Promoters of family-owned businesses do search for that special relationship with CFOs that is crucial for the growth of the business. And when that equation gets formed it often lasts, like a typical marriage.
Sidharath Kapur, CEO at solar power developer Acme Solar Holdings has reached the corner room via the finance department. A chartered accountant and a company secretary by training, Kapur has over 30 years of experience across financial services and infrastructure companies.
In his previous roles, he has been in senior management at GMR Airports for a decade and finance head at Transocean, Bahrain Financial Harbor and Petronet India. Prior to his current role, he was briefly CEO - Airports, Adani Group.
Here, in a chat with Shalini S. Dagar, he shares a few thoughts on the traits that make CFOs good leaders and the dynamics of the relationship between the promoter-managers and CFOs in Indian family-owned businesses.
Q: The demands placed on a CFO are increasing by the day. From being responsible just for keeping the finances in order, it now encompasses many other responsibilities like governance, risk and technology among other things. How do you see this evolution?A: The CFOs's role has certainly become more complex, especially due to very quick changes in market dynamics and in business disruption technologies. Every business will have its own challenges and risks. For a CEO to have a CFO who is able to look at these risks and manoeuvre (through them) is very important.
So, CFOs constantly need to reinvent themselves. It was always the case, but with the market dynamics becoming so complex, the reinvention has to be that much faster.Q: What are the few traits that are absolutely crucial for CFOs? Is there a checklist for a CFO?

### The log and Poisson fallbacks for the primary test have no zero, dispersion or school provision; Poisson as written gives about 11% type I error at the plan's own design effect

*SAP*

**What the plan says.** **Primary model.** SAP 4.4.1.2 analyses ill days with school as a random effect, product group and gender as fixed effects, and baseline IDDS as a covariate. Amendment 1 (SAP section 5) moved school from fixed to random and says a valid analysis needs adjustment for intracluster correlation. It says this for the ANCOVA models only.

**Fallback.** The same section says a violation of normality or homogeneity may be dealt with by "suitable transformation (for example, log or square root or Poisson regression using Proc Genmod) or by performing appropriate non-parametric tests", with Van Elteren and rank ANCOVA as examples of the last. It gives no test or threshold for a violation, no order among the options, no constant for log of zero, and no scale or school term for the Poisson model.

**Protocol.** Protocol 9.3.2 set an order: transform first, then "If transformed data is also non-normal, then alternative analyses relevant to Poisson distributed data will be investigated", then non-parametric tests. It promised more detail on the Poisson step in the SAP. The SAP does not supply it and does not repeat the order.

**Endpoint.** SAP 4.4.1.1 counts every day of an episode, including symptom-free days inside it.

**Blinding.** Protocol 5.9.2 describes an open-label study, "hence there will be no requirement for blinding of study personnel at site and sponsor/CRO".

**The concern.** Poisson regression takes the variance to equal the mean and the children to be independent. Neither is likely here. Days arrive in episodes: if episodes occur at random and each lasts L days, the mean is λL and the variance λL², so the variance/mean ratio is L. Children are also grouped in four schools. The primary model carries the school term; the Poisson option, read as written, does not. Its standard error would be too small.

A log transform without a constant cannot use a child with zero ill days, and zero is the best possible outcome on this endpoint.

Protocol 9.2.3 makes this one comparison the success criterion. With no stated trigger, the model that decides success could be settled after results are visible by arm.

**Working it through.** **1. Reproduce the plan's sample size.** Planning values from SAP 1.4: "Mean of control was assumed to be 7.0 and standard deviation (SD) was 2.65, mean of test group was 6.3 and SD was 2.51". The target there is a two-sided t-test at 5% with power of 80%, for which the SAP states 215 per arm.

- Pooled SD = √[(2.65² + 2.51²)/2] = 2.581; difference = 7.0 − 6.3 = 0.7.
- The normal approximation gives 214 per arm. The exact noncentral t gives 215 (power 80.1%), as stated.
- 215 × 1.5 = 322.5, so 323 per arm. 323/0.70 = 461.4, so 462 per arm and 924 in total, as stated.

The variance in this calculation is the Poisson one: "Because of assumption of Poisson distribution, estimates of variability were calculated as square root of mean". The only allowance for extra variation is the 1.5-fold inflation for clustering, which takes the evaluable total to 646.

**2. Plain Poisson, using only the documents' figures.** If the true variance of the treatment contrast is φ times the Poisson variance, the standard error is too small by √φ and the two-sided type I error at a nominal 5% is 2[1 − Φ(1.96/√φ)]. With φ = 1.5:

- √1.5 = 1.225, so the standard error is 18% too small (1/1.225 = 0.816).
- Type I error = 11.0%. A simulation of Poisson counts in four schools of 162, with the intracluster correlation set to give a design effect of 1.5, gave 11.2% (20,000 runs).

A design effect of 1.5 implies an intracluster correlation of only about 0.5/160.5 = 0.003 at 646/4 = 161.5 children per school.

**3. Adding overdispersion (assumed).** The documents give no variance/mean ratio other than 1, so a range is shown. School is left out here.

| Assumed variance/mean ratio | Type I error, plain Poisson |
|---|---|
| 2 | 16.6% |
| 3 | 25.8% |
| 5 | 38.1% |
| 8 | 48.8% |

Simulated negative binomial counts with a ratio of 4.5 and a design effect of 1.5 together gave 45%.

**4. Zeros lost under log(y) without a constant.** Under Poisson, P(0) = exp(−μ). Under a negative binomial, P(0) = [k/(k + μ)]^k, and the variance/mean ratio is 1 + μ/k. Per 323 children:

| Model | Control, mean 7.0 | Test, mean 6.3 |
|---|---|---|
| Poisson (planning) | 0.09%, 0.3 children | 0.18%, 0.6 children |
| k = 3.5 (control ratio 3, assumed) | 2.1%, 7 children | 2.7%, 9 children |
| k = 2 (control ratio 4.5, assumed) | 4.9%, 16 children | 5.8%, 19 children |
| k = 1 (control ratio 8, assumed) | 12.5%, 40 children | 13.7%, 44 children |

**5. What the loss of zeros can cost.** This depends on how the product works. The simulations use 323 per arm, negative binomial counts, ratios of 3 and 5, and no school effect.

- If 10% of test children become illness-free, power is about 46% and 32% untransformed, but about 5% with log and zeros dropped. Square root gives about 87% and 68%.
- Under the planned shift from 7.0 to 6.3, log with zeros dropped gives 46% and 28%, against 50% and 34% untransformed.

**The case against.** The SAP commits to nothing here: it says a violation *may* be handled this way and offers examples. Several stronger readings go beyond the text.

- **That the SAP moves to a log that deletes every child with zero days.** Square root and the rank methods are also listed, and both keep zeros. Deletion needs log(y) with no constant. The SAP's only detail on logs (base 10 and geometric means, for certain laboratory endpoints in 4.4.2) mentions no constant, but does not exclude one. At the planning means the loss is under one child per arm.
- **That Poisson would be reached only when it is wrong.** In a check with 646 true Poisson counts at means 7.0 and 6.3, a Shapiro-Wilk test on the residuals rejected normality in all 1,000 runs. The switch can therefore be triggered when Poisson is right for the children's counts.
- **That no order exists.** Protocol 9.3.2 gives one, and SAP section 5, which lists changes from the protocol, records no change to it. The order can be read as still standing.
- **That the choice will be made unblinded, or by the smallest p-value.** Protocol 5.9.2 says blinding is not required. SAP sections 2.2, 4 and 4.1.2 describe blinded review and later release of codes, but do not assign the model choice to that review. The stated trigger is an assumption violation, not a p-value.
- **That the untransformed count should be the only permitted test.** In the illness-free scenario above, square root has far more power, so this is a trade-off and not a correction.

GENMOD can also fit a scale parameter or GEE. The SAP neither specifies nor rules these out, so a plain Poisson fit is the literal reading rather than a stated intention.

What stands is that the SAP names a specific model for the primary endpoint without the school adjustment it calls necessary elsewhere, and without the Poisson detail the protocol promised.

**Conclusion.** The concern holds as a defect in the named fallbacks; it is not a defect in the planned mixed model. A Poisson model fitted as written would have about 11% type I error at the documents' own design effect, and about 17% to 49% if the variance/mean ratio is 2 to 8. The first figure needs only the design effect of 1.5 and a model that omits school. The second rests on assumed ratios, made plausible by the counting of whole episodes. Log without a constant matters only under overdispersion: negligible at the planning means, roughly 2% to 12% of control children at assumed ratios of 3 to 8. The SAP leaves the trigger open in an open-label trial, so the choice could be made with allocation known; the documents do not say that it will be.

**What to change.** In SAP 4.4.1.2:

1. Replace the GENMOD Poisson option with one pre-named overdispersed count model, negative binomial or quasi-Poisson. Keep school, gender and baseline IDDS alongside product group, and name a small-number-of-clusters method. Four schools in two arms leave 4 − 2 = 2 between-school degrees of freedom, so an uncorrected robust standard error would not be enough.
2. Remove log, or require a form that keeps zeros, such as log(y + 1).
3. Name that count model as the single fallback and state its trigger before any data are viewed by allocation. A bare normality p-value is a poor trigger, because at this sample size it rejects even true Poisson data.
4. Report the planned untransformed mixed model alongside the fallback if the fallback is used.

A: The most critical thing is to be top on the potential disruptions in their sectors. They should be on top of technology. These are the missiles that can come from anywhere. Governance is another big item. With more and more complex laws, discerning investors and higher market expectations, governance can make a big difference in terms of valuations and the ability of the company to project integrity of numbers.
These are some very big ticket areas which CFOs need to be on top of. These are all potential minefields. If the business becomes large, managing governance itself becomes a very complex task. Managing complex legal, tax, IT, technology, market risk, external stakeholders' structures becomes a big ask.
Another big ask is M&A which squarely falls in the hands of the CFOs along with the CEO. With technology playing such an important role, many companies are reinventing themselves through acquisitions.
The financial strategy evolves from the business strategy. The CFO can play a very significant role in business strategy. Strategy is just about evaluating choices and making a call on which choice is correct for you. So whether fund raising through an IPO or fund raising through debt? To what extent can you raise debt or equity? Can you grow organically? Or build a new plant, expand existing business or acquire a new company? These are all choices and there is no ready or right answer. This is something on which both the CFO and the CEO will have to take a call.Q: Do CFOs make good CEOs?
A: Well, I think so. Though the CEO can come from any function, a CEO is someone who can take a broader view, has a vision, looks at growth and takes a holistics view of the entire business. If you need to have an eagle's eye view into the business, then a CFO knows exactly what is happening in every segment. A CFO touches every function.
Typically, a 'strategic' CFO will look at growth and strategy, look at how the business can grow and how the bottom line can be built. That, I think, is a very important starting point for a CEO. That gives a little advantage to a finance professional provided he has the right attitude and approach. Strategic CFOs are the ones who have the ability to morph themselves into CEOs.Q: What are the difficulties that CFOs face when they transition to CEO roles?